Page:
During normal driving, the front and rear wings default to their flattest angles to achieve a drag coefficient of 0.39 (compared to 0.34 for the normal 992 GT3 at its nominal aerodynamic settings). Even at the “low downforce” setting, Porsche claims 674 lbs (306 kg) of total downforce, which is more than the base 992 GT3 generates at its max adjustments.
The active aerodynamics allow the integration of an air brake function, which maximizes the angle of attack of the front and rear wing elements to aid deceleration during periods of heavy braking. A Formula One-inspired drag reduction system (DRS) function enables the driver to reduce the angles of the front and rear wing elements to reduce drag on long straight sections and allow a higher top speed—if the driver pushes the DRS button, the function is only allowed if the steering angle and lateral acceleration rates are minimal.
If the car is set to the proper driving mode, DRS will automatically deploy if the throttle opening is more than 95 percent, the engine rpm is above 5,500, and there is less than 0.9G of lateral acceleration. Even with DRS enabled, the top speed of the GT3 RS is 184 mph, thanks to increased aerodynamic drag (the standard 992 GT3 can hit 198 mph).
Porsche’s GT team designed the 992 GT3 RS to maintain an aero balance of 30 percent front/70 percent rear under all conditions. This is made possible in part by a stiffer suspension, with spring rates up 50 percent in the front and 60 percent in the rear compared to the normal 992 GT3—the stiffer springs resist the compressive forces imparted by the aero aids. Passive anti-dive suspension geometry is also used to maintain aero balance.
As mentioned in the #247/August 2017 tech article (“Porsche 911 Suspension Geometry”), the angle of the control arms (as viewed from the side of the car) can be altered to resist the normal compression forces that occur during heavy braking. Porsche chassis engineers lowered the mounting points of the forward ball joints of the front lower control arms to increase the angle of the imaginary swing arm that acts upon the vehicle’s center of gravity, which allows the front aero aids to maintain effectiveness during heavy braking.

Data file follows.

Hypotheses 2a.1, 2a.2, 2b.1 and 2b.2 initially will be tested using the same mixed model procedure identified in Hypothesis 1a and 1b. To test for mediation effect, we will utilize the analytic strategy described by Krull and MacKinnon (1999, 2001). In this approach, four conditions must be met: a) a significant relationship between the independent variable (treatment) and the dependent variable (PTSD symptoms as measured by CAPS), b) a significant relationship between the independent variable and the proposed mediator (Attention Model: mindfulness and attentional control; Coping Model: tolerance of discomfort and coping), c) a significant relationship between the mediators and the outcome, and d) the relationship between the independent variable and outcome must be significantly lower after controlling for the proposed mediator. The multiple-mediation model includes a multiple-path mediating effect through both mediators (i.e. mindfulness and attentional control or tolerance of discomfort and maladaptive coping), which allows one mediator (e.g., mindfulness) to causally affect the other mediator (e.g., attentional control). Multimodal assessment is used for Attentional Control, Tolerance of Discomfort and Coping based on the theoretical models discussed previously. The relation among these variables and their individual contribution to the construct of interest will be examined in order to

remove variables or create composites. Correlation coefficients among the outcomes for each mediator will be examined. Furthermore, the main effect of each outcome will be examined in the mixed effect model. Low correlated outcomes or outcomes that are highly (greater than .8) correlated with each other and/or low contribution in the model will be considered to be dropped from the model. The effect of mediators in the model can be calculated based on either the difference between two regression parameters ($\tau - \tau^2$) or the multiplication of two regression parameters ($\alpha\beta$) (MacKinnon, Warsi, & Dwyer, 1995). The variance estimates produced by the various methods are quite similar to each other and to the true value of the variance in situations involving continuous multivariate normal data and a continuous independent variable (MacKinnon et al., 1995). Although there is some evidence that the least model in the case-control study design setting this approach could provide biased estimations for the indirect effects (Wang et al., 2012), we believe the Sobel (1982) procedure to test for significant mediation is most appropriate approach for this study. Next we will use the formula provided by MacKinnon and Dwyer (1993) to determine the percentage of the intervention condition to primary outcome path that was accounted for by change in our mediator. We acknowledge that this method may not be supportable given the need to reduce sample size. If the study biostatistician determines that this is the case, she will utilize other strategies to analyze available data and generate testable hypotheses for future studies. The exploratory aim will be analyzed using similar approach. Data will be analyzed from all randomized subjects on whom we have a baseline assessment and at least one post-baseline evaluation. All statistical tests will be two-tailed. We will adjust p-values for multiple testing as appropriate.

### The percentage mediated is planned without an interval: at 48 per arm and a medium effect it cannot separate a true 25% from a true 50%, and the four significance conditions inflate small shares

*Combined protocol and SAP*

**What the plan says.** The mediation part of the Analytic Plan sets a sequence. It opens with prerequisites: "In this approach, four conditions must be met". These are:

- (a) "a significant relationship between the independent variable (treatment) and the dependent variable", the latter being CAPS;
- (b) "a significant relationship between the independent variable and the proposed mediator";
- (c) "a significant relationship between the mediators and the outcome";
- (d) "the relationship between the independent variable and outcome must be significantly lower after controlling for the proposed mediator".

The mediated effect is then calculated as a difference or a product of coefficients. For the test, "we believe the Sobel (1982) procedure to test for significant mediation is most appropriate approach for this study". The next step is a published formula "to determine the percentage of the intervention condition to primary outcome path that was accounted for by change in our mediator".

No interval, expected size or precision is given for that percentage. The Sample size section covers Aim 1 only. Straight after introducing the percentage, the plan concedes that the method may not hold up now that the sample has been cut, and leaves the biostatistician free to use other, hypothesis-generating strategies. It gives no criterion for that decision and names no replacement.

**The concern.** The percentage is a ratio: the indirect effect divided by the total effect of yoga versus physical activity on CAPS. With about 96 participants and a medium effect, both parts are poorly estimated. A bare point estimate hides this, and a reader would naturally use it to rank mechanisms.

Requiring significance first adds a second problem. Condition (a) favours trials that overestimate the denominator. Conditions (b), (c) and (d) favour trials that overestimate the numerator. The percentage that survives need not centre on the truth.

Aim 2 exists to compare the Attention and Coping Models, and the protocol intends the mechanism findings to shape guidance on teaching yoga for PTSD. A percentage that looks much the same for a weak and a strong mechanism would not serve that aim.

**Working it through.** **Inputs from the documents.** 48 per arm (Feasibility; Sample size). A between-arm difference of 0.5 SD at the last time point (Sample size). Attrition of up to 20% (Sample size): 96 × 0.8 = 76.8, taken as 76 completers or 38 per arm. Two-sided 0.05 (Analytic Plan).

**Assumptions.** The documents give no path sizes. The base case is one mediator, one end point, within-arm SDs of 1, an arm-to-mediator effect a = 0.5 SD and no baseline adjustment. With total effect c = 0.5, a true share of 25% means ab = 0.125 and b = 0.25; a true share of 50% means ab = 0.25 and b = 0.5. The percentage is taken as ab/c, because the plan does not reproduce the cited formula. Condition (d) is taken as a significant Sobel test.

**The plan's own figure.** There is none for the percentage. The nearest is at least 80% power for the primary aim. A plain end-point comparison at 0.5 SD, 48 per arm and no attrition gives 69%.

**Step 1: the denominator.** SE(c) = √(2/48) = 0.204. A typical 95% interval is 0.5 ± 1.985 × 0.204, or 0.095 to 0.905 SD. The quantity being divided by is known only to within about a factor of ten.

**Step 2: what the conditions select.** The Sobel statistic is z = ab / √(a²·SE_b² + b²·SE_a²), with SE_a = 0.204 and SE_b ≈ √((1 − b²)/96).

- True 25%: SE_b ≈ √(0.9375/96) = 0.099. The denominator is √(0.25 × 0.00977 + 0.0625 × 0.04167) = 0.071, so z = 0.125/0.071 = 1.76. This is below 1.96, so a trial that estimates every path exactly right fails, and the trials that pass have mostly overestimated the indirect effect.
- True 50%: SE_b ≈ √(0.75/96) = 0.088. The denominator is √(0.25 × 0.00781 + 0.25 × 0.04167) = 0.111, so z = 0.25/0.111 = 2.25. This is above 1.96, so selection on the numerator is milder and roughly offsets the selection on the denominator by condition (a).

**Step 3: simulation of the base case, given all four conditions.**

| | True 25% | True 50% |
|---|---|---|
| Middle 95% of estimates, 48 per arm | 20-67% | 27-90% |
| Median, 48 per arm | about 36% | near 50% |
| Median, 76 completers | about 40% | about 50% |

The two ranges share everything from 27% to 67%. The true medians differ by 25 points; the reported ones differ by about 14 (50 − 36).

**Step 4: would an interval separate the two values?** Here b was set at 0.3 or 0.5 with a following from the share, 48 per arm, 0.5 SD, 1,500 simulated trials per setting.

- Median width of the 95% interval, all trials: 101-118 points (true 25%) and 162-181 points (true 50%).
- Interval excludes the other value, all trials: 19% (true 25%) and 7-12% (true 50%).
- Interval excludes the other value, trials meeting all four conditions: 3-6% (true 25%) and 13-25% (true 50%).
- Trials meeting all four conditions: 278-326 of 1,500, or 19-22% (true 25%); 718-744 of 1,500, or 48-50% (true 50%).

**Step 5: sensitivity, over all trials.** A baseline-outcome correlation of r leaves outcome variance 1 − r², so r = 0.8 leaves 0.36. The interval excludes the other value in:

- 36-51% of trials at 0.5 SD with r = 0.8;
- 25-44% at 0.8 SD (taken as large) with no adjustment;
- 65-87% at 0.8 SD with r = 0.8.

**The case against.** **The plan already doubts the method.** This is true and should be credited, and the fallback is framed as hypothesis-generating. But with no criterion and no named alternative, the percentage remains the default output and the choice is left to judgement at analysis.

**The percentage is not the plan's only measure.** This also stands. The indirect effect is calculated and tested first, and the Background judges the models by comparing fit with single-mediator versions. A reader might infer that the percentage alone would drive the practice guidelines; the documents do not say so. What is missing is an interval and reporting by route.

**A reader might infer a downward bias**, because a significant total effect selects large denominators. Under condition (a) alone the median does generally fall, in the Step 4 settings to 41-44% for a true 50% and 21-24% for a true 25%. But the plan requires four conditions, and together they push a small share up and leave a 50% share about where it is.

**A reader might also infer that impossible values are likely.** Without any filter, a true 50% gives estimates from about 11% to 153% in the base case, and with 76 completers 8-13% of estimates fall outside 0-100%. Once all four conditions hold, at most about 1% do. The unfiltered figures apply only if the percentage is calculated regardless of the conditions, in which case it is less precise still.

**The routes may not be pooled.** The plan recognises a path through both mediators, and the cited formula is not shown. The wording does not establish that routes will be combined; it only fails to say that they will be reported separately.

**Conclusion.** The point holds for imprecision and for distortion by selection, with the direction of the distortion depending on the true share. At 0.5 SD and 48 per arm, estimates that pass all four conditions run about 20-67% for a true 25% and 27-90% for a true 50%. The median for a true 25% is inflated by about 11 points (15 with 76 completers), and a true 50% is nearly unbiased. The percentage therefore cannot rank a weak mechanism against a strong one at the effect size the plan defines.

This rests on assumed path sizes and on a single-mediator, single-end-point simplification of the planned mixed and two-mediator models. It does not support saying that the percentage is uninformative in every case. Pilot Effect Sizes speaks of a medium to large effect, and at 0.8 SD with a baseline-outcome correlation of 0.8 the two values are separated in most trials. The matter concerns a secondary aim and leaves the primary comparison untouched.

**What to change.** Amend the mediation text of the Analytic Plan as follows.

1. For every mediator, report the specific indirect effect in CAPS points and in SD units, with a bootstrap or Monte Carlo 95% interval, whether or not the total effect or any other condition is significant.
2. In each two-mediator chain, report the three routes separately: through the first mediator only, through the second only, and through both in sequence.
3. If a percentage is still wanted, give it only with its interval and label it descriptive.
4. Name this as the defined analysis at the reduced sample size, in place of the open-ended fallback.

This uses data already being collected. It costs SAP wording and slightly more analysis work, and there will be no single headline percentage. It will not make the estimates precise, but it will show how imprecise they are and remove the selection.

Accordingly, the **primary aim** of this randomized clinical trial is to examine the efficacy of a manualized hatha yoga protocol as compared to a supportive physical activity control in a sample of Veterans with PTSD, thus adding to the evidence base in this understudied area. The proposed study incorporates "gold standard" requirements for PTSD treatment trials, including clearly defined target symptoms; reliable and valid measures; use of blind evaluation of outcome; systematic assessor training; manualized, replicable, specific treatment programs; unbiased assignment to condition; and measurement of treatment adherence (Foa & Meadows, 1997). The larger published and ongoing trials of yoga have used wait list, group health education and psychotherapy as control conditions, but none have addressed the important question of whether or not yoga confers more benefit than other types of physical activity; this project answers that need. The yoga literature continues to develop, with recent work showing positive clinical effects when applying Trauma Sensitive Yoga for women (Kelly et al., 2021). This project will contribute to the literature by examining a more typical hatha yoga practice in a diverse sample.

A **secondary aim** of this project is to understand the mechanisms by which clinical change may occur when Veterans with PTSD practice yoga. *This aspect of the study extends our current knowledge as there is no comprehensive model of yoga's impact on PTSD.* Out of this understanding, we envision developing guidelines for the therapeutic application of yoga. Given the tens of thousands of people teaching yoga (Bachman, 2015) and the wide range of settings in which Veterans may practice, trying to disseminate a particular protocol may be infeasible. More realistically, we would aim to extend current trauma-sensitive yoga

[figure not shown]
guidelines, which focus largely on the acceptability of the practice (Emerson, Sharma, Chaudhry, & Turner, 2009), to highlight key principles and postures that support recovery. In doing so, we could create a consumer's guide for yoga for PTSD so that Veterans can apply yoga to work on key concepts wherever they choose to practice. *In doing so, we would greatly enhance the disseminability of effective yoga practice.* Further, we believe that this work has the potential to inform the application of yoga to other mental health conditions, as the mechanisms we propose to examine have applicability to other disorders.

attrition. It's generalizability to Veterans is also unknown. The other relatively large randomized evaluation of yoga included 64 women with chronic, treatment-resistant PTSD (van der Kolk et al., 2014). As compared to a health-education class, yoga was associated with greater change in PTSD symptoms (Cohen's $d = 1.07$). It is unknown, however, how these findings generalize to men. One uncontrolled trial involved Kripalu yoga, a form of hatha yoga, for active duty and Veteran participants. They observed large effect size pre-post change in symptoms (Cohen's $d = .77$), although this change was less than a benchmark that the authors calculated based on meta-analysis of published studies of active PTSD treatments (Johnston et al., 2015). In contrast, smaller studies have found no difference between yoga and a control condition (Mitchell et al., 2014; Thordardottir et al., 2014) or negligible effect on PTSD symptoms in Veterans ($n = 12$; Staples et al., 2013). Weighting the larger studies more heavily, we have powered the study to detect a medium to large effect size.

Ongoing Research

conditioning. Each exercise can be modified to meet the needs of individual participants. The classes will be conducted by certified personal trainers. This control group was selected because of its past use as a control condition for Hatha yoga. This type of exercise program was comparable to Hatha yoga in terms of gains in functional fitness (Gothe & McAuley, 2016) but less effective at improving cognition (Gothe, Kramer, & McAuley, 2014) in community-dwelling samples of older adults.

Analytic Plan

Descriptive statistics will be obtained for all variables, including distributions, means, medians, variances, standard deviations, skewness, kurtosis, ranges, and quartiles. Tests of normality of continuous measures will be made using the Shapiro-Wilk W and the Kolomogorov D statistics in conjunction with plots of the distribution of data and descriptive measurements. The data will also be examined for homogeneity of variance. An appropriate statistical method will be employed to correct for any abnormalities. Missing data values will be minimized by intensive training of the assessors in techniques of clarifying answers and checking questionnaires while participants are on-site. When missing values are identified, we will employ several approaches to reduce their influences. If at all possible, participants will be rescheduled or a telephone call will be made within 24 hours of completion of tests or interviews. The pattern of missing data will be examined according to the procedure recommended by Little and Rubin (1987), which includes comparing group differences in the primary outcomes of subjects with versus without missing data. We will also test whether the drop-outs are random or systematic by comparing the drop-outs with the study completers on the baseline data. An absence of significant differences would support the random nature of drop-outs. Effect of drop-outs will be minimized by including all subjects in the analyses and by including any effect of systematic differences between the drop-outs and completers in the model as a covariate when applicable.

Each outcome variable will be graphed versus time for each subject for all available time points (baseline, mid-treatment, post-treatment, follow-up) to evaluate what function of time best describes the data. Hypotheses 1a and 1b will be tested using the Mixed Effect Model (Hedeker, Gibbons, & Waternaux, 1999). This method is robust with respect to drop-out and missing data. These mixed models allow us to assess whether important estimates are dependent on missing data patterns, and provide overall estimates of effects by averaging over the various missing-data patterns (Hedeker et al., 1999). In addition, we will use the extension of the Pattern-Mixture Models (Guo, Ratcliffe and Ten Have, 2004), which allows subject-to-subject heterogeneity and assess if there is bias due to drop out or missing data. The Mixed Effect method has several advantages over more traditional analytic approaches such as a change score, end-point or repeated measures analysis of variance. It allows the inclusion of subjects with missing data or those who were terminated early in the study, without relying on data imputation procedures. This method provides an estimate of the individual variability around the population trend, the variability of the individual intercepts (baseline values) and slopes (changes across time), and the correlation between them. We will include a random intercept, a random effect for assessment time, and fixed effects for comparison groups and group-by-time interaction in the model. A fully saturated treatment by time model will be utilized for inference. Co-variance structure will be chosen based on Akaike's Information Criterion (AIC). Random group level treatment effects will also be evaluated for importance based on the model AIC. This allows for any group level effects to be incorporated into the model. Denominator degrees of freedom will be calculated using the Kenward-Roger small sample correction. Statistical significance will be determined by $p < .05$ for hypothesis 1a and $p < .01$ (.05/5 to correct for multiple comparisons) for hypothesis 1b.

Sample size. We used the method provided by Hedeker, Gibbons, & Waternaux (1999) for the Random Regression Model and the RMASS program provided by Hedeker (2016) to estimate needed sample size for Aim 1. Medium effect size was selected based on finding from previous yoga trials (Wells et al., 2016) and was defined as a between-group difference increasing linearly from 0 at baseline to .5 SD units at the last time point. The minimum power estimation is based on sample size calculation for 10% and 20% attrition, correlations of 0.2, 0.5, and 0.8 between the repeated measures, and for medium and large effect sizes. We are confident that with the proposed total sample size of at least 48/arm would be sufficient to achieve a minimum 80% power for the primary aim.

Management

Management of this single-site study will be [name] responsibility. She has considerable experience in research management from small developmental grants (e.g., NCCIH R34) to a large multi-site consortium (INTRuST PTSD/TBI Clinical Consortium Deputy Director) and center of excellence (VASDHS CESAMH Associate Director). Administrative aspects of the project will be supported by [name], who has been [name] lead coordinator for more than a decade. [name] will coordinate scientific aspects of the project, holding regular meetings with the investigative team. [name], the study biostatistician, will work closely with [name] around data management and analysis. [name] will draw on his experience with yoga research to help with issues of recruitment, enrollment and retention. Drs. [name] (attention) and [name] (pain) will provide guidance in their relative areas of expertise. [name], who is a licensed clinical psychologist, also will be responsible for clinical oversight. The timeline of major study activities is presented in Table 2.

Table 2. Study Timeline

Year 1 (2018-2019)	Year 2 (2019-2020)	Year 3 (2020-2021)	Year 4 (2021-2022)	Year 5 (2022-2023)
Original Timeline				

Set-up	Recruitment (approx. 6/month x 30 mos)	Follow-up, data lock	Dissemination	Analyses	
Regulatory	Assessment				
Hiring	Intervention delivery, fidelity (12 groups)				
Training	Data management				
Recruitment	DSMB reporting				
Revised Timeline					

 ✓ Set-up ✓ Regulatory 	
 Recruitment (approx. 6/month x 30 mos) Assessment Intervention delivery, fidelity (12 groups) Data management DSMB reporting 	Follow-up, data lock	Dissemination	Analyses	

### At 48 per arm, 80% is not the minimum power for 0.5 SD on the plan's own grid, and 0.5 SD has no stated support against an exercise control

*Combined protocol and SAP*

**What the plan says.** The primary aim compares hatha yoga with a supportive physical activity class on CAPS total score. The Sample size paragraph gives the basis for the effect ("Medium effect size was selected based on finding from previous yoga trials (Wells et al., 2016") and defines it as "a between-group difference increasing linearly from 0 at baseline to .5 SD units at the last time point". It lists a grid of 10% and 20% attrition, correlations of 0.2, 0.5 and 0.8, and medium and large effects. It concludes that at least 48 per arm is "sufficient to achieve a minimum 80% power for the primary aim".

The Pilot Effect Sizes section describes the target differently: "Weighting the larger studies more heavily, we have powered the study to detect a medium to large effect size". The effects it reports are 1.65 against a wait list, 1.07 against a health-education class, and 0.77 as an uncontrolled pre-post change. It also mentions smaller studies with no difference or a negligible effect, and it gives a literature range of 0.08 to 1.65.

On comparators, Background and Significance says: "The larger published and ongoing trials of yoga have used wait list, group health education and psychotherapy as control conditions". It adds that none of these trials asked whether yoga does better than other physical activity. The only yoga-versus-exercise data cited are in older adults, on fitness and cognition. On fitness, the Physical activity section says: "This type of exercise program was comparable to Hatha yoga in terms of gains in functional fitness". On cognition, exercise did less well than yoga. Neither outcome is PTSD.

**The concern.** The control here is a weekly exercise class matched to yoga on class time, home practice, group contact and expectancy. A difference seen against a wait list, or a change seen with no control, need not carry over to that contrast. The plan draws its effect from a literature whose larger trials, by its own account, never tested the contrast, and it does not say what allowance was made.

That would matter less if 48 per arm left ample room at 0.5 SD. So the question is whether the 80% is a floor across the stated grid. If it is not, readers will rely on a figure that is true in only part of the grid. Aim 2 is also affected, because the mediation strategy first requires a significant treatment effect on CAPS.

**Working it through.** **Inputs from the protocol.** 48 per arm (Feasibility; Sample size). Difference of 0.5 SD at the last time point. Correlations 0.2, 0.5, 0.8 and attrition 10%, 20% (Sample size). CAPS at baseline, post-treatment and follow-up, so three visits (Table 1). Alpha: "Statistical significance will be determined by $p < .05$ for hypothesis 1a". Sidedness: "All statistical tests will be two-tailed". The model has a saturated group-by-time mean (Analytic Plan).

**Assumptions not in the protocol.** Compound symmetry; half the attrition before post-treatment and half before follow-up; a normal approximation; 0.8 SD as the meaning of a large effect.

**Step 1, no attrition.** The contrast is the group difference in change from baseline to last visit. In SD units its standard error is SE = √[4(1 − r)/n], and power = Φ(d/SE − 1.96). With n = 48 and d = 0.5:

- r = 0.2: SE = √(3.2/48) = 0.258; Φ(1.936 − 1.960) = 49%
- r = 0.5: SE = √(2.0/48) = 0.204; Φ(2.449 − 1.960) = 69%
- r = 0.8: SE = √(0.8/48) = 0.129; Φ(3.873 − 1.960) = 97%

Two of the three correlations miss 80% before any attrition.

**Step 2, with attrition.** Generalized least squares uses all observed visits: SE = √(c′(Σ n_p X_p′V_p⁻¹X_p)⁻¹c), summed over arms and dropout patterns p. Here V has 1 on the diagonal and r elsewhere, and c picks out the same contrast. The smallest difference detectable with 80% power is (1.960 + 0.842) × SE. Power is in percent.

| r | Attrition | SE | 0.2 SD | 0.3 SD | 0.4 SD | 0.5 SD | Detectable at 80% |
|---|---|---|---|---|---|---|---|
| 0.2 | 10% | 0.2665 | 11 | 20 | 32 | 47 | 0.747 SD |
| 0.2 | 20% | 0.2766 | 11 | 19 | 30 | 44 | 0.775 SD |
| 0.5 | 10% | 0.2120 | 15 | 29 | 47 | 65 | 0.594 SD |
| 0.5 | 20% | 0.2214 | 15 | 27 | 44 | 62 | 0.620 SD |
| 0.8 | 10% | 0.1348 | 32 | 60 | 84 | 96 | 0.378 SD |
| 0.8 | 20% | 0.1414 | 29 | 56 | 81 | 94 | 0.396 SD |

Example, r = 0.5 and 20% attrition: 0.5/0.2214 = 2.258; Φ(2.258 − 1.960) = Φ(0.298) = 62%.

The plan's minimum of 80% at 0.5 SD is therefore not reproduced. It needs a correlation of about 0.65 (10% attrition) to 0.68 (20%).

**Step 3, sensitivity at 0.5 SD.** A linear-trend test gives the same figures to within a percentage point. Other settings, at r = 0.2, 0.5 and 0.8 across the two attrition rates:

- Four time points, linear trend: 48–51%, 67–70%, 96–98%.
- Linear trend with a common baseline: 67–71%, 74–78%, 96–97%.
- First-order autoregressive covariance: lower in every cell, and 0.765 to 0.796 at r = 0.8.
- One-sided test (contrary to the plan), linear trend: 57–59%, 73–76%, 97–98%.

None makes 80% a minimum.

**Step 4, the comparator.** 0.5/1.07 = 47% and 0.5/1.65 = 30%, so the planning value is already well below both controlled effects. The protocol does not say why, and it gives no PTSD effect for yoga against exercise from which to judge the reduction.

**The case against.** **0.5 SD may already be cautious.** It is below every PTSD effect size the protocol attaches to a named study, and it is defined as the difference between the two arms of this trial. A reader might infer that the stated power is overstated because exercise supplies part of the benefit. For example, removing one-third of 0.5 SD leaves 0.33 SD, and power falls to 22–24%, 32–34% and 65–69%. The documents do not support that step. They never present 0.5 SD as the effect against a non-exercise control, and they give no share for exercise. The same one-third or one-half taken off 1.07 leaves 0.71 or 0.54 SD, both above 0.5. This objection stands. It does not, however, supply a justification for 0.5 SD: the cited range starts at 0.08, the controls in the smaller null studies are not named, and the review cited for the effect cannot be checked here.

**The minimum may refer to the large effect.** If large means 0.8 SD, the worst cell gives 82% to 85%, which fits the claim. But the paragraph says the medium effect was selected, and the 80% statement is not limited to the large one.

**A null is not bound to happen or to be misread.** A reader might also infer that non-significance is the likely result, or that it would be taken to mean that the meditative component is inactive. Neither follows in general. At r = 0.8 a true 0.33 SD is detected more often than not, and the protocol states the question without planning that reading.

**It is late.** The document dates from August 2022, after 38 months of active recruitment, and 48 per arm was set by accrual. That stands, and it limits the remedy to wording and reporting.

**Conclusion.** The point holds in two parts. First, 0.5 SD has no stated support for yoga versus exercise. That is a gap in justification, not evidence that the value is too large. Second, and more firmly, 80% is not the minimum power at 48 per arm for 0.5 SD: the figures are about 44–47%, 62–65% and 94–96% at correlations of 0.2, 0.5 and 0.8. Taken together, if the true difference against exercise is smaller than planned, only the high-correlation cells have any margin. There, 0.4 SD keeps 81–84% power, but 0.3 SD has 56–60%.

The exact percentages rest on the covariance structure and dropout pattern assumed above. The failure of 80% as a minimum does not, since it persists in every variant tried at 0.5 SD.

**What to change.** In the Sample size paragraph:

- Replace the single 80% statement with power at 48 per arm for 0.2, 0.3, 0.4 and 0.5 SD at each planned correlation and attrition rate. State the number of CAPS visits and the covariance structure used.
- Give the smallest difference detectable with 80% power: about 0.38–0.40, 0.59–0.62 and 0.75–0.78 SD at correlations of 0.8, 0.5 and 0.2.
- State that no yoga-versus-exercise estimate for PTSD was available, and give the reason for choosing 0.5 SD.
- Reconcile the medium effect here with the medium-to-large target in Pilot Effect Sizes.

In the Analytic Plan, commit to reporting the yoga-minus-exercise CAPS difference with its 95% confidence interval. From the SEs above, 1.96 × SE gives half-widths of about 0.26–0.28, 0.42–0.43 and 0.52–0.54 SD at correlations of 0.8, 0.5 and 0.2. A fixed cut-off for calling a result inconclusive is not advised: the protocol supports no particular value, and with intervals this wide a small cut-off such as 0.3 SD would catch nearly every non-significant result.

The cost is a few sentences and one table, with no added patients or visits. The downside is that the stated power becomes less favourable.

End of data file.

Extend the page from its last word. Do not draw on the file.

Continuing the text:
All this aerodynamic prowess results in potential cornering speeds on road-legal Michelin Pilot Cup 2R tires, which, given sufficient driver skill, can exceed that of the GT3 R racer on slick tires! Despite its engine output of “merely” 518 hp, the latest GT3 RS manages to shave over 11 seconds off the Nürburgring (old 12.8-mile/20.6-km configuration) lap time of its 991.2 GT3 RS predecessor and the normal 992 GT3—its 6:44.8 time is only 1.2 seconds shy of the current record-holder, the Mercedes AMG GT Black Edition, which has a 730-hp twin-turbo V8!
Watching the official Porsche onboard video of the 992 GT3 RS’ fastest Nürburgring lap, factory driver Jorg Bergmeister can be observed engaging the DRS low-drag configuration whenever possible, even during long sweeping curves. However efficient the GT3 RS aero aids are, the engine simply cannot overcome the high amount of drag on the long Döttinger Höhe straight, with acceleration visibly dropping towards the end of the lap.
One can only wonder what Preuninger and his crew will come up with next. A turbocharged 992 GT2 RS version is a logical next step, but packaging the turbochargers, the intercoolers, and the requisite inlets and outlets impinge on the carefully packaged aerodynamics of the GT3 RS. Only time will tell, but an electric supercar using such aero aids would be quite a fast car!